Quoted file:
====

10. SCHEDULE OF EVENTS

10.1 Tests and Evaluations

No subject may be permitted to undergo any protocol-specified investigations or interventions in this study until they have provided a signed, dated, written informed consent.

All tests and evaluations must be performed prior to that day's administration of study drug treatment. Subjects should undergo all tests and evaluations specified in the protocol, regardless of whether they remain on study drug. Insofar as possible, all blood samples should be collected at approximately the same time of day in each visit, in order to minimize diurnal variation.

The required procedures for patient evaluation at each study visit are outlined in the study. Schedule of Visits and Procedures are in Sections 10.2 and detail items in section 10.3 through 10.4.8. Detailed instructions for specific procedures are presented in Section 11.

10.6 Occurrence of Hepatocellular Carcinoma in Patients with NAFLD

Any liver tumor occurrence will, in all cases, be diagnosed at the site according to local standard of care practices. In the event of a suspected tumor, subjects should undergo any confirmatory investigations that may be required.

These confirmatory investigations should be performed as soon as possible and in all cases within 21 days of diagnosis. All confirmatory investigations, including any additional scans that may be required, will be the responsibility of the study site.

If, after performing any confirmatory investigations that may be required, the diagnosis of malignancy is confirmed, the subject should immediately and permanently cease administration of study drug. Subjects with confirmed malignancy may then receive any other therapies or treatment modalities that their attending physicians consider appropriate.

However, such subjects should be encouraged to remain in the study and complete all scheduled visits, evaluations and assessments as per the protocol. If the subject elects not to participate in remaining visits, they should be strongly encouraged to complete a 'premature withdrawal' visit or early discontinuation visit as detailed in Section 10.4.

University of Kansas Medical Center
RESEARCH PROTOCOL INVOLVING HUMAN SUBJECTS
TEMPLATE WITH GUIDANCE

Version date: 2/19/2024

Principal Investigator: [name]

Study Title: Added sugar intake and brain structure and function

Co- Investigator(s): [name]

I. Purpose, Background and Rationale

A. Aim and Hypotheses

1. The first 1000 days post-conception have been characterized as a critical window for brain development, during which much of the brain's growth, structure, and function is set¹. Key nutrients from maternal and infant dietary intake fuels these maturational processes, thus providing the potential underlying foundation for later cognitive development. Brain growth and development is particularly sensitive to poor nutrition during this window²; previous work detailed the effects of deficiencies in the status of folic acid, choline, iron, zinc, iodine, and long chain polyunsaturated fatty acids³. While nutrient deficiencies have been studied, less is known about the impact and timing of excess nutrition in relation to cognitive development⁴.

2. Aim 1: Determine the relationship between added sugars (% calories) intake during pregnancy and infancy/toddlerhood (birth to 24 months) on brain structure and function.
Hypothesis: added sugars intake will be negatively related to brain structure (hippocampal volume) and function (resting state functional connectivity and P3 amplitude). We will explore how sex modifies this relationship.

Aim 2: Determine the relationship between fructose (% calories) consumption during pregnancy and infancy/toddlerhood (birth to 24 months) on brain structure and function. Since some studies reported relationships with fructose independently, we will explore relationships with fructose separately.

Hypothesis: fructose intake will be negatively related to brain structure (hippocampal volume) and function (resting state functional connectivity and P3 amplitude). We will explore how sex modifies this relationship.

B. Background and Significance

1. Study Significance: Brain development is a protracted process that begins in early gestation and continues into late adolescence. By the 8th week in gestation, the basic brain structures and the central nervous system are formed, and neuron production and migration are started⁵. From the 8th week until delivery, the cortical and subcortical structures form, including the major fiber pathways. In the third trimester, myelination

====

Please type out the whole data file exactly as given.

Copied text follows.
10. SCHEDULE OF EVENTS

10.1 Tests and Evaluations

No subject may be permitted to undergo any protocol-specified investigations or interventions in this study until they have provided a signed, dated, written informed consent.

All tests and evaluations must be performed prior to that day's administration of study drug treatment. Subjects should undergo all tests and evaluations specified in the protocol, regardless of whether they remain on study drug. Insofar as possible, all blood samples should be collected at approximately the same time of day in each visit, in order to minimize diurnal variation.

The required procedures for patient evaluation at each study visit are outlined in the study. Schedule of Visits and Procedures are in Sections 10.2 and detail items in section 10.3 through 10.4.8. Detailed instructions for specific procedures are presented in Section 11.

10.6 Occurrence of Hepatocellular Carcinoma in Patients with NAFLD

Any liver tumor occurrence will, in all cases, be diagnosed at the site according to local standard of care practices. In the event of a suspected tumor, subjects should undergo any confirmatory investigations that may be required.

These confirmatory investigations should be performed as soon as possible and in all cases within 21 days of diagnosis. All confirmatory investigations, including any additional scans that may be required, will be the responsibility of the study site.

If, after performing any confirmatory investigations that may be required, the diagnosis of malignancy is confirmed, the subject should immediately and permanently cease administration of study drug. Subjects with confirmed malignancy may then receive any other therapies or treatment modalities that their attending physicians consider appropriate.

However, such subjects should be encouraged to remain in the study and complete all scheduled visits, evaluations and assessments as per the protocol. If the subject elects not to participate in remaining visits, they should be strongly encouraged to complete a 'premature withdrawal' visit or early discontinuation visit as detailed in Section 10.4.

University of Kansas Medical Center
RESEARCH PROTOCOL INVOLVING HUMAN SUBJECTS
TEMPLATE WITH GUIDANCE

Version date: 2/19/2024

Principal Investigator: [name]

Study Title: Added sugar intake and brain structure and function

Co- Investigator(s): [name]

I. Purpose, Background and Rationale

A. Aim and Hypotheses

1. The first 1000 days post-conception have been characterized as a critical window for brain development, during which much of the brain's growth, structure, and function is set¹. Key nutrients from maternal and infant dietary intake fuels these maturational processes, thus providing the potential underlying foundation for later cognitive development. Brain growth and development is particularly sensitive to poor nutrition during this window²; previous work detailed the effects of deficiencies in the status of folic acid, choline, iron, zinc, iodine, and long chain polyunsaturated fatty acids³. While nutrient deficiencies have been studied, less is known about the impact and timing of excess nutrition in relation to cognitive development⁴.

2. Aim 1: Determine the relationship between added sugars (% calories) intake during pregnancy and infancy/toddlerhood (birth to 24 months) on brain structure and function.
Hypothesis: added sugars intake will be negatively related to brain structure (hippocampal volume) and function (resting state functional connectivity and P3 amplitude). We will explore how sex modifies this relationship.

Aim 2: Determine the relationship between fructose (% calories) consumption during pregnancy and infancy/toddlerhood (birth to 24 months) on brain structure and function. Since some studies reported relationships with fructose independently, we will explore relationships with fructose separately.

Hypothesis: fructose intake will be negatively related to brain structure (hippocampal volume) and function (resting state functional connectivity and P3 amplitude). We will explore how sex modifies this relationship.

B. Background and Significance

1. Study Significance: Brain development is a protracted process that begins in early gestation and continues into late adolescence. By the 8th week in gestation, the basic brain structures and the central nervous system are formed, and neuron production and migration are started⁵. From the 8th week until delivery, the cortical and subcortical structures form, including the major fiber pathways. In the third trimester, myelination